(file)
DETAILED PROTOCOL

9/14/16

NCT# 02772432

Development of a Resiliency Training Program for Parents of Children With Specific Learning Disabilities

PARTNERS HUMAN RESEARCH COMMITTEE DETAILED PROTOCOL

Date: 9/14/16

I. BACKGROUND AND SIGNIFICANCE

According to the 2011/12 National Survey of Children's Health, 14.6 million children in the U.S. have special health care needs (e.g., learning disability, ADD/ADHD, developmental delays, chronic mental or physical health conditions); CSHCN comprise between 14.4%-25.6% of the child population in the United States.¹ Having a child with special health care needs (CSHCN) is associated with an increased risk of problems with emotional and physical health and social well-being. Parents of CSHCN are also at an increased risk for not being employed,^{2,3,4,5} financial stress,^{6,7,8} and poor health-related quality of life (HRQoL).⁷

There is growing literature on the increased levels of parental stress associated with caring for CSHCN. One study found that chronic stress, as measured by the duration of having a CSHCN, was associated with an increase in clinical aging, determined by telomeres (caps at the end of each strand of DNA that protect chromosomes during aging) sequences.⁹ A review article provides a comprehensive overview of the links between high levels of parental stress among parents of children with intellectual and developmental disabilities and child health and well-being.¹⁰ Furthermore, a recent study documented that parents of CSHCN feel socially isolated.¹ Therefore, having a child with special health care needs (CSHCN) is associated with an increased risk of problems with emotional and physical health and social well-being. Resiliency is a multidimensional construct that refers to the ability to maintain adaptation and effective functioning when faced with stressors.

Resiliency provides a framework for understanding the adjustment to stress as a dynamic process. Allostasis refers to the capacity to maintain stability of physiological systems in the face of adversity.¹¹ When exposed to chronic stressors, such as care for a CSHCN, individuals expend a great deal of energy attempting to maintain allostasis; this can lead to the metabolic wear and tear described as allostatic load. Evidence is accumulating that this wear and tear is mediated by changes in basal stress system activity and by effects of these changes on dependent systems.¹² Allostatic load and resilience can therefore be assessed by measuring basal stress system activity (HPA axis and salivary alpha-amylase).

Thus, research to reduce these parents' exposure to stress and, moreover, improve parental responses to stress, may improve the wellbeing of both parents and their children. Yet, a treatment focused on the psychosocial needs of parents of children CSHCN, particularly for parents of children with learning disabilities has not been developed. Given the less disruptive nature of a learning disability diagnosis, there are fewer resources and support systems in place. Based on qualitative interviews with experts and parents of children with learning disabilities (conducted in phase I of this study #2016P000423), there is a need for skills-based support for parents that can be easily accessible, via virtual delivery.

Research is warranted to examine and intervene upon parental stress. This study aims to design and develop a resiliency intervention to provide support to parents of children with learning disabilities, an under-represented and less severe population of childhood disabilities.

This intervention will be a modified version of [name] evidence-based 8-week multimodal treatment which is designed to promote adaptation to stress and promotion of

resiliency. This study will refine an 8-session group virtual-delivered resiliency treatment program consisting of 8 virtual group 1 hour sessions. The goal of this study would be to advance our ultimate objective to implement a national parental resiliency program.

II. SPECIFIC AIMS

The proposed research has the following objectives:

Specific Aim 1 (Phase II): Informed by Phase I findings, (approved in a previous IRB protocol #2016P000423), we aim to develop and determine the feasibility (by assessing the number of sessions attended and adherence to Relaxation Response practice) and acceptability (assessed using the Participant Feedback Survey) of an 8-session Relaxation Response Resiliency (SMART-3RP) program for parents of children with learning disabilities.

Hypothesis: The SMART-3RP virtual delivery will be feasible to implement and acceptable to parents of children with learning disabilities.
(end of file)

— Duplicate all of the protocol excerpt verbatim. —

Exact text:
DETAILED PROTOCOL

9/14/16

NCT# 02772432

Development of a Resiliency Training Program for Parents of Children With Specific Learning Disabilities

PARTNERS HUMAN RESEARCH COMMITTEE DETAILED PROTOCOL

Date: 9/14/16

I. BACKGROUND AND SIGNIFICANCE

According to the 2011/12 National Survey of Children's Health, 14.6 million children in the U.S. have special health care needs (e.g., learning disability, ADD/ADHD, developmental delays, chronic mental or physical health conditions); CSHCN comprise between 14.4%-25.6% of the child population in the United States.¹ Having a child with special health care needs (CSHCN) is associated with an increased risk of problems with emotional and physical health and social well-being. Parents of CSHCN are also at an increased risk for not being employed,^{2,3,4,5} financial stress,^{6,7,8} and poor health-related quality of life (HRQoL).⁷

There is growing literature on the increased levels of parental stress associated with caring for CSHCN. One study found that chronic stress, as measured by the duration of having a CSHCN, was associated with an increase in clinical aging, determined by telomeres (caps at the end of each strand of DNA that protect chromosomes during aging) sequences.⁹ A review article provides a comprehensive overview of the links between high levels of parental stress among parents of children with intellectual and developmental disabilities and child health and well-being.¹⁰ Furthermore, a recent study documented that parents of CSHCN feel socially isolated.¹ Therefore, having a child with special health care needs (CSHCN) is associated with an increased risk of problems with emotional and physical health and social well-being. Resiliency is a multidimensional construct that refers to the ability to maintain adaptation and effective functioning when faced with stressors.

Resiliency provides a framework for understanding the adjustment to stress as a dynamic process. Allostasis refers to the capacity to maintain stability of physiological systems in the face of adversity.¹¹ When exposed to chronic stressors, such as care for a CSHCN, individuals expend a great deal of energy attempting to maintain allostasis; this can lead to the metabolic wear and tear described as allostatic load. Evidence is accumulating that this wear and tear is mediated by changes in basal stress system activity and by effects of these changes on dependent systems.¹² Allostatic load and resilience can therefore be assessed by measuring basal stress system activity (HPA axis and salivary alpha-amylase).

Thus, research to reduce these parents' exposure to stress and, moreover, improve parental responses to stress, may improve the wellbeing of both parents and their children. Yet, a treatment focused on the psychosocial needs of parents of children CSHCN, particularly for parents of children with learning disabilities has not been developed. Given the less disruptive nature of a learning disability diagnosis, there are fewer resources and support systems in place. Based on qualitative interviews with experts and parents of children with learning disabilities (conducted in phase I of this study #2016P000423), there is a need for skills-based support for parents that can be easily accessible, via virtual delivery.

Research is warranted to examine and intervene upon parental stress. This study aims to design and develop a resiliency intervention to provide support to parents of children with learning disabilities, an under-represented and less severe population of childhood disabilities.

This intervention will be a modified version of [name] evidence-based 8-week multimodal treatment which is designed to promote adaptation to stress and promotion of

resiliency. This study will refine an 8-session group virtual-delivered resiliency treatment program consisting of 8 virtual group 1 hour sessions. The goal of this study would be to advance our ultimate objective to implement a national parental resiliency program.

II. SPECIFIC AIMS

The proposed research has the following objectives:

Specific Aim 1 (Phase II): Informed by Phase I findings, (approved in a previous IRB protocol #2016P000423), we aim to develop and determine the feasibility (by assessing the number of sessions attended and adherence to Relaxation Response practice) and acceptability (assessed using the Participant Feedback Survey) of an 8-session Relaxation Response Resiliency (SMART-3RP) program for parents of children with learning disabilities.

Hypothesis: The SMART-3RP virtual delivery will be feasible to implement and acceptable to parents of children with learning disabilities.